There are questions, and then there are questions.
In Love Wins, there are lots of questions—eighty-six in the first chapter alone. The book you are currently reading will address a number of them, because they are good questions. But before that, the first thing we need to do is think about the very nature of questions. Because there are questions, and then there are questions.
There are questions like the one Mary, the mother of Jesus, asked the angel when he told her some astounding news. Mary was a young woman engaged to marry Joseph when the angel Gabriel appeared to her. "Greetings, favored woman!" he bursts out. "The Lord is with you!"
Suddenly finding herself in the presence of a messenger of God, Mary is naturally "confused and disturbed."
"Don't be afraid, Mary," Gabriel reassures her, "for you have found favor with God!"
And then he drops the bombshell: "You will conceive and give birth to a son, and you will name him Jesus." This Jesus, he says, will be very great, will be called the Son of the Most High, will be given the throne of his ancestor David, and will reign over Israel forever in a Kingdom that will never end.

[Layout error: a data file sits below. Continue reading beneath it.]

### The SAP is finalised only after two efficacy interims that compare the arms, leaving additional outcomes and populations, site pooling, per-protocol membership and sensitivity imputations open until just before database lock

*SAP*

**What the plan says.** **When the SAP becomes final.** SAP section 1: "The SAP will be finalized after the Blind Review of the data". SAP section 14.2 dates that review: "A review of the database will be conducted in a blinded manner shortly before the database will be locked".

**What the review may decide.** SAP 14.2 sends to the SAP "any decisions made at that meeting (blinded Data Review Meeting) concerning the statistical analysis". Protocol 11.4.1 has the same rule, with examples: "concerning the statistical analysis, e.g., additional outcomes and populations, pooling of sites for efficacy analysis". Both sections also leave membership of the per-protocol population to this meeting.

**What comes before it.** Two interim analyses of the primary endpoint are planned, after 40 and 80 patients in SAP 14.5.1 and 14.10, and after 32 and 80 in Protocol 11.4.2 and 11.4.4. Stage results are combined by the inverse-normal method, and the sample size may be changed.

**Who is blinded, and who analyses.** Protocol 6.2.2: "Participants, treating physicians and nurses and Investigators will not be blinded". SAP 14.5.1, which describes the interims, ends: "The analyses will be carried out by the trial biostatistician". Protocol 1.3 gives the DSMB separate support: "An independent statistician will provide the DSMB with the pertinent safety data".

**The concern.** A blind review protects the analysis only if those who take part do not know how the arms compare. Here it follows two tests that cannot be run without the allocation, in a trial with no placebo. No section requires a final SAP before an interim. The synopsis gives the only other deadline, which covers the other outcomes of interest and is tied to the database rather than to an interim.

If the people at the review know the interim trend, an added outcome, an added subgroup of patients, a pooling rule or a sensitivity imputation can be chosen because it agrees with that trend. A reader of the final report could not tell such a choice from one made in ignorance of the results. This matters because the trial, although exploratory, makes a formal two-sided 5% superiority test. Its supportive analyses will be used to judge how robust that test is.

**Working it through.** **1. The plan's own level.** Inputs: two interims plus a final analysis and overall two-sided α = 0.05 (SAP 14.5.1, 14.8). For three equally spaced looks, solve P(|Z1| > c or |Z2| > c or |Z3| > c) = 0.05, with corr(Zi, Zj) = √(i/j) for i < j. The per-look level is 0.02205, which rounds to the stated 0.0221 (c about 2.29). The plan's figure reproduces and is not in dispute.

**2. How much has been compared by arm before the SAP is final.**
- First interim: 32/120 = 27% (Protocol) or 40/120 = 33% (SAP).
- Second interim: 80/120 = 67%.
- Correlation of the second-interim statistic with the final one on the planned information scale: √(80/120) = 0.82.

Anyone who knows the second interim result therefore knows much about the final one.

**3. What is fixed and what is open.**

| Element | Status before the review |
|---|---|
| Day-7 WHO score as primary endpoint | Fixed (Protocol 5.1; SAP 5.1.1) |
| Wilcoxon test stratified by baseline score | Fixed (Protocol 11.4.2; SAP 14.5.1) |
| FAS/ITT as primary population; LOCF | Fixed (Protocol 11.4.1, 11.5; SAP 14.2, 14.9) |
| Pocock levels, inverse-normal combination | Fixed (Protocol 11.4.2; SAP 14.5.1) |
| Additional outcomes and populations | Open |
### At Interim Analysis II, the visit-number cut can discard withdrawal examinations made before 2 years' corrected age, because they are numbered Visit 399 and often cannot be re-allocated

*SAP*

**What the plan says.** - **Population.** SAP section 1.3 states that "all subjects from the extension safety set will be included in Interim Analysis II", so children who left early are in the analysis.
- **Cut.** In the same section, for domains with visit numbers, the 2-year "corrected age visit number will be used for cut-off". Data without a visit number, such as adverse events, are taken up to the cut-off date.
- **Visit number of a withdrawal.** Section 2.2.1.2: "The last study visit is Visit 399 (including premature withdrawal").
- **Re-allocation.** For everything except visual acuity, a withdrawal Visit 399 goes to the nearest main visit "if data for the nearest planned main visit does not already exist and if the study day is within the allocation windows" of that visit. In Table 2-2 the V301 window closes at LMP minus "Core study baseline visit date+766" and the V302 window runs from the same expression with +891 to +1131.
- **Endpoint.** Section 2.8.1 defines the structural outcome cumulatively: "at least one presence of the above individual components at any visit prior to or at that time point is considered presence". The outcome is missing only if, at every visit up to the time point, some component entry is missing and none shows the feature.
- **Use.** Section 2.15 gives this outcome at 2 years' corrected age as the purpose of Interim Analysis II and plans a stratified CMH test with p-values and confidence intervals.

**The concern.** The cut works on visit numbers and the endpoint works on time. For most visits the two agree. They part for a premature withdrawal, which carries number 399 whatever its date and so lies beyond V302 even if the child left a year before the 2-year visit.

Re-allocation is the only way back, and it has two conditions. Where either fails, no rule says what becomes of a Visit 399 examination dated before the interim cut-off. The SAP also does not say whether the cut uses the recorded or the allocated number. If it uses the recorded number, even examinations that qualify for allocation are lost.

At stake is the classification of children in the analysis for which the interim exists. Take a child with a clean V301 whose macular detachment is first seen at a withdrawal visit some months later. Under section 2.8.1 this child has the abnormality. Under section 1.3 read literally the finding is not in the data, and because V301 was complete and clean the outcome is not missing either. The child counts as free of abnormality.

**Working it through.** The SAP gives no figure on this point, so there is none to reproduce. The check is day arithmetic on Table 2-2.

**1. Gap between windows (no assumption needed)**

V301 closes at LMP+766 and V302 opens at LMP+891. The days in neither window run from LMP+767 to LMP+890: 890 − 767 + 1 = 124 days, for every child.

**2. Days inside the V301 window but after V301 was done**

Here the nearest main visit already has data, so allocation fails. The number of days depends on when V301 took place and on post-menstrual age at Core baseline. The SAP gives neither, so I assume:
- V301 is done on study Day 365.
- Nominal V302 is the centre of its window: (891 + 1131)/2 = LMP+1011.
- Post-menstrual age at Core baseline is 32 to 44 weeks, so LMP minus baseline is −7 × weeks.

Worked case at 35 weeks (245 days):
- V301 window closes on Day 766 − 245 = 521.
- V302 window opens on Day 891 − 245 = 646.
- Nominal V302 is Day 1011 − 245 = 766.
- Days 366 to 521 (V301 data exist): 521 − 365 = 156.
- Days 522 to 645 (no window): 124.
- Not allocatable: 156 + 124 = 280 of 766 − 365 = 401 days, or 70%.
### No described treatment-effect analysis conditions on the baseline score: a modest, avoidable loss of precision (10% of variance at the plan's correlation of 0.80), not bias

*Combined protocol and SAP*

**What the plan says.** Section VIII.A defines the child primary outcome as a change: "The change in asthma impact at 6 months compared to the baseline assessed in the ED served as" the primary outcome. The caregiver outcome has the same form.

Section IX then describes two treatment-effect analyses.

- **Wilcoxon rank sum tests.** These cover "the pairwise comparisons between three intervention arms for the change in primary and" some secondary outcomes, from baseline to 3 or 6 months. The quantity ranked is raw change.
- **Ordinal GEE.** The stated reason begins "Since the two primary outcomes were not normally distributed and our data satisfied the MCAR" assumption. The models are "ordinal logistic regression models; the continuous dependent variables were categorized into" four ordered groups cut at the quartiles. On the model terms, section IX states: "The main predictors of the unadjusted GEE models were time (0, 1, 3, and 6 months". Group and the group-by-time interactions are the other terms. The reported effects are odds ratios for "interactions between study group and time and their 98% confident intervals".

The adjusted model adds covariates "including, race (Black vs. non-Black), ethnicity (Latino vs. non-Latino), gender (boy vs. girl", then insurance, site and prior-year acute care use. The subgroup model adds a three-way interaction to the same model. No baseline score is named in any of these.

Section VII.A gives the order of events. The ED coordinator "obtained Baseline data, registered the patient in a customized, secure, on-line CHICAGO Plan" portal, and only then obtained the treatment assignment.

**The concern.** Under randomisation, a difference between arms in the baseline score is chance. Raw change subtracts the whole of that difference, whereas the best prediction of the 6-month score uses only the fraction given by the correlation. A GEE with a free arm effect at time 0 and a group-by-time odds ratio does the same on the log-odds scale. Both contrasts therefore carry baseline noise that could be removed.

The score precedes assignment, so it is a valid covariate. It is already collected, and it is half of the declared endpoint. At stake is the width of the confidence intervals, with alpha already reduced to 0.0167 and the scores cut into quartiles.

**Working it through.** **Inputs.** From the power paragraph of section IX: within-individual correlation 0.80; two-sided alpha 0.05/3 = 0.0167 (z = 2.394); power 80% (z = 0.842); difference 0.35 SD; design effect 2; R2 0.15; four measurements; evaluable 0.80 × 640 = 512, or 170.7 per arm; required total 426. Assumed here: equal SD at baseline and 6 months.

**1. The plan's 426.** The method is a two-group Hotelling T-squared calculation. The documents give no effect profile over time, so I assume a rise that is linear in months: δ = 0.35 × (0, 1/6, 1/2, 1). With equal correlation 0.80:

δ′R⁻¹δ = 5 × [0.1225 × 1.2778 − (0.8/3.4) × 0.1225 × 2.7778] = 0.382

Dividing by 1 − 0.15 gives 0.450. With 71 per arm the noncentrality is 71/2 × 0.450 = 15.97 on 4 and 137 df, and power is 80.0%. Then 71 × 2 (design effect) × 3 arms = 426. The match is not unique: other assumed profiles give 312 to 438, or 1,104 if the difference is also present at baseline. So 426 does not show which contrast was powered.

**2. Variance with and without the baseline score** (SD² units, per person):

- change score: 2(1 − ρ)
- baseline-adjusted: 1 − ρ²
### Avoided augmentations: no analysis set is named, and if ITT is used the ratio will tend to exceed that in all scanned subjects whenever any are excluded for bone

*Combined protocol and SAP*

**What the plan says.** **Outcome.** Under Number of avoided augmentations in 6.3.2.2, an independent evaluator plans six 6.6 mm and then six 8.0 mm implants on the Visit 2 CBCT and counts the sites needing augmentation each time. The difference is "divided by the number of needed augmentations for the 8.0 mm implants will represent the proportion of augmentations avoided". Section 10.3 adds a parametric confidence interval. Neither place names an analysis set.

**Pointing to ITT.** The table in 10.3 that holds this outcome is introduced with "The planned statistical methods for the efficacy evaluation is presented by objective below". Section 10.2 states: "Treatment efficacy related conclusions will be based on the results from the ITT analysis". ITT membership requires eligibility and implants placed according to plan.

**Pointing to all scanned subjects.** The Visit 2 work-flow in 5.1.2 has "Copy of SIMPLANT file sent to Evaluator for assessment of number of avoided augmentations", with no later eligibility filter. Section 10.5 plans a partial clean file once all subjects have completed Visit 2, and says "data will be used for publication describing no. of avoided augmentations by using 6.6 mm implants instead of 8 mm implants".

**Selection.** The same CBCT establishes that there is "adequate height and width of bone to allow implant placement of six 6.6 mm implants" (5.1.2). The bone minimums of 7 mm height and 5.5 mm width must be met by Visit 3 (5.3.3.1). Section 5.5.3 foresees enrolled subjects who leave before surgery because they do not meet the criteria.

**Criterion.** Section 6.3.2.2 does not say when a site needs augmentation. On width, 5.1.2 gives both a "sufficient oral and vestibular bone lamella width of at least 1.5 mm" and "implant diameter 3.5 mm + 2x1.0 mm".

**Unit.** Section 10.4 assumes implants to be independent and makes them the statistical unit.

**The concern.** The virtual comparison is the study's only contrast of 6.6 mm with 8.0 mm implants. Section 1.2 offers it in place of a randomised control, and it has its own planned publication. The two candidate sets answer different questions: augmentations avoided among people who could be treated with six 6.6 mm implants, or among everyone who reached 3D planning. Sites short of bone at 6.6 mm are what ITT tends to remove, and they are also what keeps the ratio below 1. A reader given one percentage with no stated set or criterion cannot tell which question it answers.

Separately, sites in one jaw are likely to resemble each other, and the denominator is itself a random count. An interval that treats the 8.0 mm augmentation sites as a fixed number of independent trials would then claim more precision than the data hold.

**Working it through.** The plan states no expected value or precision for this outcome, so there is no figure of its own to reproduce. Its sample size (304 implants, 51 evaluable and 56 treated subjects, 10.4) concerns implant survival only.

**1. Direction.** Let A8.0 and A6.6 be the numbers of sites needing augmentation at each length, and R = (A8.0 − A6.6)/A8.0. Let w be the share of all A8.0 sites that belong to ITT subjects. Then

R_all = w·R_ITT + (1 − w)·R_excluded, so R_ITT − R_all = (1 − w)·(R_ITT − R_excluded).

That's a lot to take in. Most mothers just want to know they'll have a baby with all ten fingers and ten toes. But what exactly all this means—Son of the Most High? ruler like King David? reign forever?—seems not as perplexing to Mary as one other detail. "But how can this happen?" she asks. "I am a virgin."
That's her question, and it's a good one. A virgin getting pregnant without the help of a man—well, this sort of thing doesn't ...1
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